Michael Hardy grew up in white South Africa, a time when as a kid, he thought of Nelson Mandela as nothing but a terrorist.
"That's the way history goes," he says, reflecting on the life of South Africa's former president, who died yesterday.
"Information is passed from generation to generation and you absorb what you are taught, without reading up on it yourself."
It was when Mandela came to power in 1994 and Mr Hardy was in a role with the Inland Security Division which protected him, that he began to take an interest in the famed anti-apartheid revolutionary.
After being imprisoned for 27 years Mandela's calming and friendly nature appeared to not seek revenge, but harmony, which appealed to Mr Hardy.
"Because he had no revenge and didn't promote any wrong-doing people listened to him. If it was anyone else, they wouldn't have listened.
"He had the opportunity to bring a whole country to uproar if he wanted to, but he just calmed them down."
Mr Hardy, 41, is quick to point out his views on Mandela relate strictly to him as a person, and not to the political party he represented - the African National Congress (ANC).
"It's a sensitive subject this, because I come from this racist country, and the ANC was our enemy, the enemy of the National Party who my parents and everyone belonged to.
"I do still think the ruling party is to blame for a lot of the problems with crime and all that in South Africa," he says.
As a police officer it was Mr Hardy's duty to secure the venue, and stage, when the president made public appearances in Western Cape.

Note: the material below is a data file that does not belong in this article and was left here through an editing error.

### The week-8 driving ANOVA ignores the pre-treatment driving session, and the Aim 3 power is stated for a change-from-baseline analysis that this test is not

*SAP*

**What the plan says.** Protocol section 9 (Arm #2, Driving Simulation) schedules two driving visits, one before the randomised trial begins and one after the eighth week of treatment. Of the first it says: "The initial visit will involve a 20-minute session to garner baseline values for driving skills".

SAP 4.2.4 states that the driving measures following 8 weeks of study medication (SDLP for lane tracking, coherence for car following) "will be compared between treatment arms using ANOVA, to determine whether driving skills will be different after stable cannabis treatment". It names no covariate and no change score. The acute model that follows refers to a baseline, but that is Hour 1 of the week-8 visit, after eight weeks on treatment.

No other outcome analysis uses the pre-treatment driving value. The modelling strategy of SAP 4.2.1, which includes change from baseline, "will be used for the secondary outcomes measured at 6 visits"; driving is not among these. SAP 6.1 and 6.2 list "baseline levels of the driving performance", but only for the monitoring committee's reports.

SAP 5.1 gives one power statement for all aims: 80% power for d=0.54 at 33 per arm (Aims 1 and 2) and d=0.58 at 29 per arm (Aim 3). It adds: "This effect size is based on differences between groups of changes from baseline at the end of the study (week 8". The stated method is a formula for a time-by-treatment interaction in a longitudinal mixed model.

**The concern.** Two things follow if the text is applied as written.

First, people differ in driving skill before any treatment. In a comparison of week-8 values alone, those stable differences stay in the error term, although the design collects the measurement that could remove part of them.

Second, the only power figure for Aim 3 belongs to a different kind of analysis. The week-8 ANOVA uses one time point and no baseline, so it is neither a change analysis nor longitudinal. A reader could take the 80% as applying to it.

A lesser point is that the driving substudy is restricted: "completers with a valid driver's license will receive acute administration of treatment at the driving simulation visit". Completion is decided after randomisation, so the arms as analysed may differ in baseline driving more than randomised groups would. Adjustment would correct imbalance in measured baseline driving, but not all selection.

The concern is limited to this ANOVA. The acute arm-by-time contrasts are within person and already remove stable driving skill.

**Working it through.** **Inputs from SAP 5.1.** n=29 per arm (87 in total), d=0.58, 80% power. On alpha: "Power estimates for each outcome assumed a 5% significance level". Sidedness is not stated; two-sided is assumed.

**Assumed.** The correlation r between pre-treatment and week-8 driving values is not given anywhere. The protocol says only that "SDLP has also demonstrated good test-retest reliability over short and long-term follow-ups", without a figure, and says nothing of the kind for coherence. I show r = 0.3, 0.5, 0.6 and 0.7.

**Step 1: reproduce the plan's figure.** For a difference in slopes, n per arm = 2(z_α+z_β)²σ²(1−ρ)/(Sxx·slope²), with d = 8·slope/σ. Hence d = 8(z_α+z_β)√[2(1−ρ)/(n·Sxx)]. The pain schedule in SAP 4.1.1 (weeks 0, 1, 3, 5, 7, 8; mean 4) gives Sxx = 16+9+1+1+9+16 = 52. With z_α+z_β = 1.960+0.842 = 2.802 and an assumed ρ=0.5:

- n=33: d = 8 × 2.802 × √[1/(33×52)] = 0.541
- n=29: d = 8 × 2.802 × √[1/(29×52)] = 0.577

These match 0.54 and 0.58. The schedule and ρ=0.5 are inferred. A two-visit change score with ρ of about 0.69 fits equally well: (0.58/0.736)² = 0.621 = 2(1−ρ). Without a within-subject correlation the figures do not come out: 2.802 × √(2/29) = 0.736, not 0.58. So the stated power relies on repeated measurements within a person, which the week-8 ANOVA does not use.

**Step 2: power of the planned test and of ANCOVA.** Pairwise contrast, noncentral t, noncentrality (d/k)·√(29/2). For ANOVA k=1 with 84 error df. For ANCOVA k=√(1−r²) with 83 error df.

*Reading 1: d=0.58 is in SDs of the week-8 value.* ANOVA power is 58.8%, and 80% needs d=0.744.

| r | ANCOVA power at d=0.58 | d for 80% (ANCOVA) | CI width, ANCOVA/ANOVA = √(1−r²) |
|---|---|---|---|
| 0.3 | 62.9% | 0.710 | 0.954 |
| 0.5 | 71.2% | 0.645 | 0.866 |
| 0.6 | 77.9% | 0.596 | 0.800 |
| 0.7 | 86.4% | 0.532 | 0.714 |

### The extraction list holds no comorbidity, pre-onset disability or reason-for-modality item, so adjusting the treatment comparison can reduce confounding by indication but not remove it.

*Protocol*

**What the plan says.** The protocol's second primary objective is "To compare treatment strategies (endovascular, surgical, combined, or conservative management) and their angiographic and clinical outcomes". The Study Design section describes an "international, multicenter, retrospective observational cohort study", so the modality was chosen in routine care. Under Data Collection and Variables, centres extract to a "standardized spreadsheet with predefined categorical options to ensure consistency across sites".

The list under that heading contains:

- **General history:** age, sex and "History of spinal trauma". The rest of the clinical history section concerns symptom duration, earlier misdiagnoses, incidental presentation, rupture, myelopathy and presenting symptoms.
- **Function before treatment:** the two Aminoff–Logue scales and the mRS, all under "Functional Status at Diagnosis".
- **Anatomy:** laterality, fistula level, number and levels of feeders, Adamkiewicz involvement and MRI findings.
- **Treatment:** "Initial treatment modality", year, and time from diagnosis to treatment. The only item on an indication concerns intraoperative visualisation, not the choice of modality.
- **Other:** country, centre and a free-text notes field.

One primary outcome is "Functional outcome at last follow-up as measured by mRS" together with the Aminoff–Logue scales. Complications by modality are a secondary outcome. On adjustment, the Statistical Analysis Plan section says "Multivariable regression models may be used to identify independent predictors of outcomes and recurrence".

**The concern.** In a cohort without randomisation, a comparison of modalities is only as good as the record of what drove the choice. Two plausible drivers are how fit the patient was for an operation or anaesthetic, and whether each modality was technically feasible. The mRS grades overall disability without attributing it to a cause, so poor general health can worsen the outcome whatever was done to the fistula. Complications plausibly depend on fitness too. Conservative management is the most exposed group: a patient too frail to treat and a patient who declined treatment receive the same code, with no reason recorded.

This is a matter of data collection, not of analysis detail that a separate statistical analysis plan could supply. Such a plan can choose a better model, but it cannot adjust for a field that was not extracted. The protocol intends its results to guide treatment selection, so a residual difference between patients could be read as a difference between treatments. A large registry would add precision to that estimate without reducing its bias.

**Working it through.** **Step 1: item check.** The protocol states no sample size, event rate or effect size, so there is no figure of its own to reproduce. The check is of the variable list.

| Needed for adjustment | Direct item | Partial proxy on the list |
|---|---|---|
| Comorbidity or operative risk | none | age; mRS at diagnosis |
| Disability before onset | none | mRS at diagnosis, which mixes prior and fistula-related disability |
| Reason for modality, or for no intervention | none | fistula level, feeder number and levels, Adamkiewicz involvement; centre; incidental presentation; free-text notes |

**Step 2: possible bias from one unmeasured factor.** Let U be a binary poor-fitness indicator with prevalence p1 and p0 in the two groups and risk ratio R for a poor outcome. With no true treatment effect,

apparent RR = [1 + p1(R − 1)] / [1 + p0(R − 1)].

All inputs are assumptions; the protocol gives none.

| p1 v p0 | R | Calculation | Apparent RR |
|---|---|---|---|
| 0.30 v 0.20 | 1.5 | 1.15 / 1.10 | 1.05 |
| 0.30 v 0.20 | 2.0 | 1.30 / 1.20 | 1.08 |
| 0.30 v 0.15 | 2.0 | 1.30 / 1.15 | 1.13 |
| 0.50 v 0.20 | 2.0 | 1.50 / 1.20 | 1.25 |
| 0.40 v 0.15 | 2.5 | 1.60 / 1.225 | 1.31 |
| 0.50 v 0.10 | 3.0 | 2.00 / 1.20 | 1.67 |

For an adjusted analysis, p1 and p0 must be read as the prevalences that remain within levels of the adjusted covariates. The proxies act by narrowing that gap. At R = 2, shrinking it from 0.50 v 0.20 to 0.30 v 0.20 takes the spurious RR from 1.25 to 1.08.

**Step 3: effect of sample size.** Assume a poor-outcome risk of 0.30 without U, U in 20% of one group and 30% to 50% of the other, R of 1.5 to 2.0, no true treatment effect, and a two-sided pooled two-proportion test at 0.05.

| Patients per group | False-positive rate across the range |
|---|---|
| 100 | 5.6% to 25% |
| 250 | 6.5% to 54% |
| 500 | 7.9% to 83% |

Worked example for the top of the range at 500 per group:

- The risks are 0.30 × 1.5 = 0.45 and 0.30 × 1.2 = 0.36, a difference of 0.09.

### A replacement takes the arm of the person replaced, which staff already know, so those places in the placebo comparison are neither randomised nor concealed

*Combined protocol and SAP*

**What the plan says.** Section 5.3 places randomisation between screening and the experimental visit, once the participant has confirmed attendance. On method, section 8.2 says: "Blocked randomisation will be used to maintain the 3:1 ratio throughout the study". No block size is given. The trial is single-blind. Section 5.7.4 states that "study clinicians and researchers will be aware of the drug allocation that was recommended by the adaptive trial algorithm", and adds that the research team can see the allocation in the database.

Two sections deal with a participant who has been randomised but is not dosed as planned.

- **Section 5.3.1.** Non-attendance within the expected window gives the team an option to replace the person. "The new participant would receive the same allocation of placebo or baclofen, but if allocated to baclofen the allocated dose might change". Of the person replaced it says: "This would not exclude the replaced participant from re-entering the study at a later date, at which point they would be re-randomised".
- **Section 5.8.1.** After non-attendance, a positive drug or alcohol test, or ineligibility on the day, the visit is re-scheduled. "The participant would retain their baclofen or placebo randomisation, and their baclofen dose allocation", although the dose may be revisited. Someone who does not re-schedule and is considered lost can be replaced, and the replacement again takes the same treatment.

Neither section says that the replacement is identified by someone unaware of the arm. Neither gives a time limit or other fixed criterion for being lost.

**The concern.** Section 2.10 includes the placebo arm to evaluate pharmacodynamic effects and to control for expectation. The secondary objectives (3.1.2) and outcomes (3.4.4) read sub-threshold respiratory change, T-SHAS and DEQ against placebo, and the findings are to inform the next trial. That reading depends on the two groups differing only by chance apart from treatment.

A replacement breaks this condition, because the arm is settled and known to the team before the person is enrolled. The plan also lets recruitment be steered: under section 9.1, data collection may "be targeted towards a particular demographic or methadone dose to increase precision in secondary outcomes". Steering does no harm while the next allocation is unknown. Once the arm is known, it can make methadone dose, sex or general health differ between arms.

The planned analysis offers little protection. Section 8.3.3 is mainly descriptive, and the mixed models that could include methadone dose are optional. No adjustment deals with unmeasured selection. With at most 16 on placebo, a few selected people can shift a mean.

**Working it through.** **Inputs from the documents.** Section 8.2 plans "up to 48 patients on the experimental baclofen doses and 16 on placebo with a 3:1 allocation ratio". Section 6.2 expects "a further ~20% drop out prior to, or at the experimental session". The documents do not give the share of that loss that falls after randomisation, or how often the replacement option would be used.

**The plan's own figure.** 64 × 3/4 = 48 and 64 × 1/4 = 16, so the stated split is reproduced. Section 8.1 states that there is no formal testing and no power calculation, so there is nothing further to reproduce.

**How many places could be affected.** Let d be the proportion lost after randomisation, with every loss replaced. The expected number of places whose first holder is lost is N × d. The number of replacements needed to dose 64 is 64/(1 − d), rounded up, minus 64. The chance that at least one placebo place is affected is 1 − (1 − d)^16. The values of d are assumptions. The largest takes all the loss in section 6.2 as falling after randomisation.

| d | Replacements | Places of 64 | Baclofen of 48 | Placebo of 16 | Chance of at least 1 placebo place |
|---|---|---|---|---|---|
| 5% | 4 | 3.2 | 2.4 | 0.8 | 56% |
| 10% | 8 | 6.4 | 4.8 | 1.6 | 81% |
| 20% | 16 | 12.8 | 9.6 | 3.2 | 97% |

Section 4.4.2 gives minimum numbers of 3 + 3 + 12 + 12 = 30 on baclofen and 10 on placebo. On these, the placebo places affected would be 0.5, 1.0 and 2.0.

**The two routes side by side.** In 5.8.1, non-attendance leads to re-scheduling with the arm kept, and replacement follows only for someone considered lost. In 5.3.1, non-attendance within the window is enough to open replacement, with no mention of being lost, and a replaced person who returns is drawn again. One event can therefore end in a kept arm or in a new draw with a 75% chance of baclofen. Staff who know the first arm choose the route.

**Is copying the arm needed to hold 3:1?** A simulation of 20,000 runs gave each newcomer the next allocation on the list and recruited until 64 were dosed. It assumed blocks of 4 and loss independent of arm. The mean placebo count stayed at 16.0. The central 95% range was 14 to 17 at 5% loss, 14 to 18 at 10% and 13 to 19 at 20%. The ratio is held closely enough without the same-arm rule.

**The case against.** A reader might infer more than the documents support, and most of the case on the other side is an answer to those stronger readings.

He ended up doing that on three occasions and on each of those Mandela called the officers to the stage, shook their hand, and wished them well. "That was really a nice thing to do. That is how he earned my respect."
The 1995 Rugby World Cup, hosted and won by South Africa, was also a defining moment for Mandela, Mr Hardy says.
"He was only a year in the president's seat and South Africans didn't really like him, but he earned our respect by wearing a No 6 jersey like captain Francois Pienaar. When he wore that jersey it was crazy, the people were rejoicing all over the place.
"People gained respect for him because he had respect for our game."
With the man Mr Hardy's daughter Melissa, 16, likens to Gandhi now dead, it's hard to know how people in South Africa will react.
What the now New Plymouth Girls' High School student learned about Mandela in South African school was the complete opposite to what her dad learned.
"He was seen as an iconic person who you could look up to.
"He was never seen as a bad image," she said.
Mr Hardy still has a number of family members in South Africa and hopes the country will turn to grief and not turmoil in the wake of his death.
Many believed the day Mandela died would result in "Uhuru" - a term used to describe how a country turns to murder, riots and stealing. Mr Hardy says the same conspiracy came about in 1994 when ANC came into power.
"There was a fear that the blacks would go crazy and take your house, your car and raid the shops, but it didn't happen. Hopefully this won't happen either.
"I hope to believe that there will just be mourning for him."
The man who came from Wellington, Western Cape, to New Zealand in 2007 says there was no other person his home nation respected like they did Mandela. And although the 95-year-old was not Mr Hardy's personal hero, he believes he was a man of great influence.
"To me, he's not my hero, but he earned my respect. He was not my political leader, he did not fight for my cause. But Nelson Mandela is a person I have respect for because of the way he treated other people. If you had locked me up for 27 years, I probably would have acted a lot different."
- © Fairfax NZ News
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